Friday, November 10, 2017

Artist Spotlight: Studio Visit with Contemporary Mexican Artist Laura Villareal - Mixed Media Brilliance!

Recently, I had the pleasure of a visiting the studio of Laura Villarreal at her beautiful Allapattah, Miami studio/work space - yes, really beautiful - not messy, you would be happy living there. I first discovered her work in an apartment in Long Island City, NY and was happy to learn that she resided in Miami.  During the west of Wynwood locations' open studio tour I met Laura and was introduced to her stunning combination of paintings, textile pieces and many other mixed media incorporations.  
Just a small fraction of her working and presentation space is featured below with all of its unique decor and if you would like to see more in person, be sure to visit the Pinta Art Fair (@pintamiami) in Wynwood December 60-10, 2017.
Where are you from originally? Reside now?
I was born in Monterrey, Mexico, and have lived in the USA since 1998. First
North Carolina, then New York City and Miami, FL since 2001.
Artist Laura Villareal
When did you first begin perusing art? When did you know you wanted to be an artist?
I always wanted to be an artist and started my formal education when I moved to the USA.

If you were not an artist what would you be?
If I weren’t an artist I would not be me.
I’ve noticed you have formal education degrees and accomplishments, which series of education do you feel was exceptionally valuable?
My studies at UNC-Chapel Hill gave me the base for my pictorial education. And
later my master at the University of Barcelona was a perfect compliment to my
Studio Art Education. I see art as a whole, and I love to learn every aspect of it.

When did you truly feel like an artist? I feel that way everyday, it surrounds me in everything I do. When I had my first solo show. My first solo show was in Miami in 2001.
What do you love most about painting?
The freedom it gives you and the joy you are able to spread with it. It helps me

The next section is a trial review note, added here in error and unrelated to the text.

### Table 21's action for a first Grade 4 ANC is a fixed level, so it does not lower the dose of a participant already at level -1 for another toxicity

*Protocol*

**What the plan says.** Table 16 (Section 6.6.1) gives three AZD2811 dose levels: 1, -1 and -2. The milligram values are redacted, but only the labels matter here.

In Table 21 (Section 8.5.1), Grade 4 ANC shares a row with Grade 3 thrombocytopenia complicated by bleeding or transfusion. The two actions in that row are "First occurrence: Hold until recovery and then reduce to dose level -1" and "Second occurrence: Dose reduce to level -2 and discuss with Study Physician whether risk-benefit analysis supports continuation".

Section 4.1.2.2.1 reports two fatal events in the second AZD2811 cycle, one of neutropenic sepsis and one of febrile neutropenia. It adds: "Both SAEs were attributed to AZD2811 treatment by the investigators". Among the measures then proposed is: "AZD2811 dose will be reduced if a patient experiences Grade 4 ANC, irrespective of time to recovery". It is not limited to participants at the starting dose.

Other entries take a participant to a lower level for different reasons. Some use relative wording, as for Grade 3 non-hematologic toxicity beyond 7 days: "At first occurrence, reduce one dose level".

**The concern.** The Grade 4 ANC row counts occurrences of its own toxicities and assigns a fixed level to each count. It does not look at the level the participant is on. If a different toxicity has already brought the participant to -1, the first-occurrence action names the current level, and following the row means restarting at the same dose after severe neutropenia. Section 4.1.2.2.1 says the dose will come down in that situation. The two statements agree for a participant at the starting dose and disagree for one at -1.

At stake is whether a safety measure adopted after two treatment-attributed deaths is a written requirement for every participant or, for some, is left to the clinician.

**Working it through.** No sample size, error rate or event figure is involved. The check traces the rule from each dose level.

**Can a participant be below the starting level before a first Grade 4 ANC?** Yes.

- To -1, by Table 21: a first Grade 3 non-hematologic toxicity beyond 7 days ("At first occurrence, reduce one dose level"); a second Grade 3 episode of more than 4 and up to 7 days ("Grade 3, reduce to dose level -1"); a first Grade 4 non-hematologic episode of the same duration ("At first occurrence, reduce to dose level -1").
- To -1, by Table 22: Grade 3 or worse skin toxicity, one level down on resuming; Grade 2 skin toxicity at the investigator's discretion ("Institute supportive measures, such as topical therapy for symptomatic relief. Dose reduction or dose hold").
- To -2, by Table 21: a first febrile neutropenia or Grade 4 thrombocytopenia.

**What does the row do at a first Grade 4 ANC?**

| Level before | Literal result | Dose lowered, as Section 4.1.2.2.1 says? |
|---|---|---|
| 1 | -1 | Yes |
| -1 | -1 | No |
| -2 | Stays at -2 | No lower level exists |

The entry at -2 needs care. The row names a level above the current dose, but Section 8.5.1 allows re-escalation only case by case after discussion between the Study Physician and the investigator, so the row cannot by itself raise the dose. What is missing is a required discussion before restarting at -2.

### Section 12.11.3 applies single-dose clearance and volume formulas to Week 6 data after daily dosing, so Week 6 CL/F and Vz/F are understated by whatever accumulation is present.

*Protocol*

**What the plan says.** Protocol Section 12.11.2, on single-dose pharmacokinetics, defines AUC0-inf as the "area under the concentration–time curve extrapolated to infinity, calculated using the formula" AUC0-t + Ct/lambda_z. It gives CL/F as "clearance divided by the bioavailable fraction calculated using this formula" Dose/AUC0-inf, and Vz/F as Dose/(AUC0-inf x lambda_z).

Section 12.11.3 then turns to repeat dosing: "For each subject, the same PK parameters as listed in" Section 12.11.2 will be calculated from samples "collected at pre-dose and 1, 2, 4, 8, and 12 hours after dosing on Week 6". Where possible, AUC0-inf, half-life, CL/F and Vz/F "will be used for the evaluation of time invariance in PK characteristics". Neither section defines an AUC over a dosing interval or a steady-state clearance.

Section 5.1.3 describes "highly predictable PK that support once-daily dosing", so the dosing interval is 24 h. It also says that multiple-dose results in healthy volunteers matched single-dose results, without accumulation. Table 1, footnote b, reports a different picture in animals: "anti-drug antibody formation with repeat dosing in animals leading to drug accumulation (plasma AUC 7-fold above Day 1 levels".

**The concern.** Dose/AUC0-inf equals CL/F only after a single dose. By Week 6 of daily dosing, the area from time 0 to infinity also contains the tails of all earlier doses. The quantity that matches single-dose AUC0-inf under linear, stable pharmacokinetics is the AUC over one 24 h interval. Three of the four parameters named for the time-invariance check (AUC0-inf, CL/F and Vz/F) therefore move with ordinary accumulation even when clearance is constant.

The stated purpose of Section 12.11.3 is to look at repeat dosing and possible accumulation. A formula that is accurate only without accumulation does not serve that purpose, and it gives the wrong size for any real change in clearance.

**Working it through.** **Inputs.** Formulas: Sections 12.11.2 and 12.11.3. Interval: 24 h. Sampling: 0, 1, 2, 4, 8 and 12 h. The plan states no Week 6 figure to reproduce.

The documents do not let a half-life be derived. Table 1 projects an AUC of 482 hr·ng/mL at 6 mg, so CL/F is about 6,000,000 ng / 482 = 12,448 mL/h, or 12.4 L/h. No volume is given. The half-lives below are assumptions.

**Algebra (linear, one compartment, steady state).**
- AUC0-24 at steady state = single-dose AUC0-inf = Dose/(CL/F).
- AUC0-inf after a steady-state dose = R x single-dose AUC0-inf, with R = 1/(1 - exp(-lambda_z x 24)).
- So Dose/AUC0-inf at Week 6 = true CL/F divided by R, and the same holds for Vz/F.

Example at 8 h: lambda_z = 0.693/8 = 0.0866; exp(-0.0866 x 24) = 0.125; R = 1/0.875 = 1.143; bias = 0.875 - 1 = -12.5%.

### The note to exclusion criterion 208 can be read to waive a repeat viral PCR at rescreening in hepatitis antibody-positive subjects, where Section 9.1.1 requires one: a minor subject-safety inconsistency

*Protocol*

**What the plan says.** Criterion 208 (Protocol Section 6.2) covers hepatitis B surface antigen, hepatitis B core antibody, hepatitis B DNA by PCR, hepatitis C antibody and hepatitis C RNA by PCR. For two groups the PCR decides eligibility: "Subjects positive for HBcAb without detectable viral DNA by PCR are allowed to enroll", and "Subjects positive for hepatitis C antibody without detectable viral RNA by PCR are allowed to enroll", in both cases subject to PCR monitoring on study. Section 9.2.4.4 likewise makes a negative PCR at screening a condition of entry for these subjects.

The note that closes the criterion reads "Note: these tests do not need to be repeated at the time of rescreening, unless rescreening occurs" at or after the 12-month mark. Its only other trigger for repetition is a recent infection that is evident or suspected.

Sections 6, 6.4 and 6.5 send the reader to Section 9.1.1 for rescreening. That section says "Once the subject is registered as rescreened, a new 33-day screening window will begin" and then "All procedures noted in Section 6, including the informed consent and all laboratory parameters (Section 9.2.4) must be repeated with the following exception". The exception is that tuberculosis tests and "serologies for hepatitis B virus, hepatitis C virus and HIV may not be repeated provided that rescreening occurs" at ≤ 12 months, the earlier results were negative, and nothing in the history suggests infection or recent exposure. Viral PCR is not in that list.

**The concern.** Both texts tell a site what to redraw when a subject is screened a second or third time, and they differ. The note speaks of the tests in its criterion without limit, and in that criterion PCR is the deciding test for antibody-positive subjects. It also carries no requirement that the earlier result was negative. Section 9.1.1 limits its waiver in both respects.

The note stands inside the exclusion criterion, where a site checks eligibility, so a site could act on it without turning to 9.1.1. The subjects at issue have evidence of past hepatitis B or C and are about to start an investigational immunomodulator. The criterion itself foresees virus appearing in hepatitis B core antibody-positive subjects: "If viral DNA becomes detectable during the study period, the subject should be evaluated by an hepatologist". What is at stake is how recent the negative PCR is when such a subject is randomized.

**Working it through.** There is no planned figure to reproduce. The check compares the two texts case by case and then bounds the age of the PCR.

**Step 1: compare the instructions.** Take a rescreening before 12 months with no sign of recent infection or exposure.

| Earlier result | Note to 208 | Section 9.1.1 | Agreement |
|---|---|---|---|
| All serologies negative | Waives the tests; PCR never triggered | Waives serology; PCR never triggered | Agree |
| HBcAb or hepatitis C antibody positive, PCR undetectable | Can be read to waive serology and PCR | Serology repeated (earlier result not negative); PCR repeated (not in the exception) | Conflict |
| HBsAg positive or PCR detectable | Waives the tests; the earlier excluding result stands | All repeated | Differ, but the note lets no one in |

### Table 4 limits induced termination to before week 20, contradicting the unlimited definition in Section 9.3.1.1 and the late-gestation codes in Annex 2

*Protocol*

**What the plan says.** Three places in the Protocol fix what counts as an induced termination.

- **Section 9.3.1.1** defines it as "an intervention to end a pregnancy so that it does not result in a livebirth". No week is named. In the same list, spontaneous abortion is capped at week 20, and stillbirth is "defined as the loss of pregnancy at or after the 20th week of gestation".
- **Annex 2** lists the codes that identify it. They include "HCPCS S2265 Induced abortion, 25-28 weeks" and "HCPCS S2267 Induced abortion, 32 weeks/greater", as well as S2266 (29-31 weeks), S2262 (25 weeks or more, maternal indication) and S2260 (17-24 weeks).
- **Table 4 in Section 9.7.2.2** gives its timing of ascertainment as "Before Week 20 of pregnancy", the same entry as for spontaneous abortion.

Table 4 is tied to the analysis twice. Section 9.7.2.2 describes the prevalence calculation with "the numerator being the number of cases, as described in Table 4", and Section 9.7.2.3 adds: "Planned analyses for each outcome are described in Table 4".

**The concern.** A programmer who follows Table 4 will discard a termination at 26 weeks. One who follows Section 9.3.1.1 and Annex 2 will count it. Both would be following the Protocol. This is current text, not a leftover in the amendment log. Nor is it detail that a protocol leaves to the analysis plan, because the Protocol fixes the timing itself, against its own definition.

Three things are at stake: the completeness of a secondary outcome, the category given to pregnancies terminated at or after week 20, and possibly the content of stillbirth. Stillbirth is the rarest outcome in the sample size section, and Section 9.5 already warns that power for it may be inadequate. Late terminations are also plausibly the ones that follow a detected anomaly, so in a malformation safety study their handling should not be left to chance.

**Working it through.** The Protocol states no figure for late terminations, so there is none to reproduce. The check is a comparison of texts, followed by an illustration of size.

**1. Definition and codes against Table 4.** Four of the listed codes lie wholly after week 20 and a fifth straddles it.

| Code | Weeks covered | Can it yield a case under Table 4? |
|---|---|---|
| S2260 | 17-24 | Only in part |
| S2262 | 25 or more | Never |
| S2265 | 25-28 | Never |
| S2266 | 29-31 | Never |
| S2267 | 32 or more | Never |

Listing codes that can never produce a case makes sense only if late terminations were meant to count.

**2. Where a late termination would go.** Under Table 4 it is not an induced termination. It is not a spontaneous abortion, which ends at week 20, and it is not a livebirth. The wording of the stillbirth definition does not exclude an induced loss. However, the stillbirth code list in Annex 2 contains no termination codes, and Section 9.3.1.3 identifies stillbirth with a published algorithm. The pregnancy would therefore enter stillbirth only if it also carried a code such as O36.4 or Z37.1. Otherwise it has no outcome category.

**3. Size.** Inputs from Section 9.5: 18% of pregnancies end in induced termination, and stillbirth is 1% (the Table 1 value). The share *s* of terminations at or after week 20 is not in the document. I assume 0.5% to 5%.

connect with myself and the ability to give that possibility to other people through
my art.

Regarding your mediums; I notice paint, fabric, transfers, cardboard and I’m sure many others?
I see a possibility everywhere I look, some times the hard thing is to limit my self
and do the job. I could wander around materials all day.

How do you describe your style?
That’s a hard one. I paint what I see outside, in the world. But all this observation
goes into a personal process of transformation that results in a painting or a collage or any aesthetic result.

Tell us about your works and what you are developing?
I am working on Imaginary Universes, utopia proposals of perfect worlds.
What inspires your current body of work? What is the thought and inspiration behind them?
The focus of my work is the human being with its recurrent feelings and perception of reality. Both of these elements enable me to open myself into a process that results in an urban vision plagued of imaginary beings that come to life in my work. Painting and embroidery are my means of expression; with them I grasp a piece of my life as a child, creating a sense of longing and rebellion against my perception of injustice built upon our own selves and others.
Loneliness, joy, imperfection, anxiety, love and fear are some of the forces driving my work. A work that is inspired by children’s innocent expression, that lacks the need for the approval and perfection that as an adult awaits me every day of my life.”
Who were your favorite or most influential artists growing up?
I love the powerful work of Basquiat and the balance of the soft and sharp work of Louise Bourgeoise.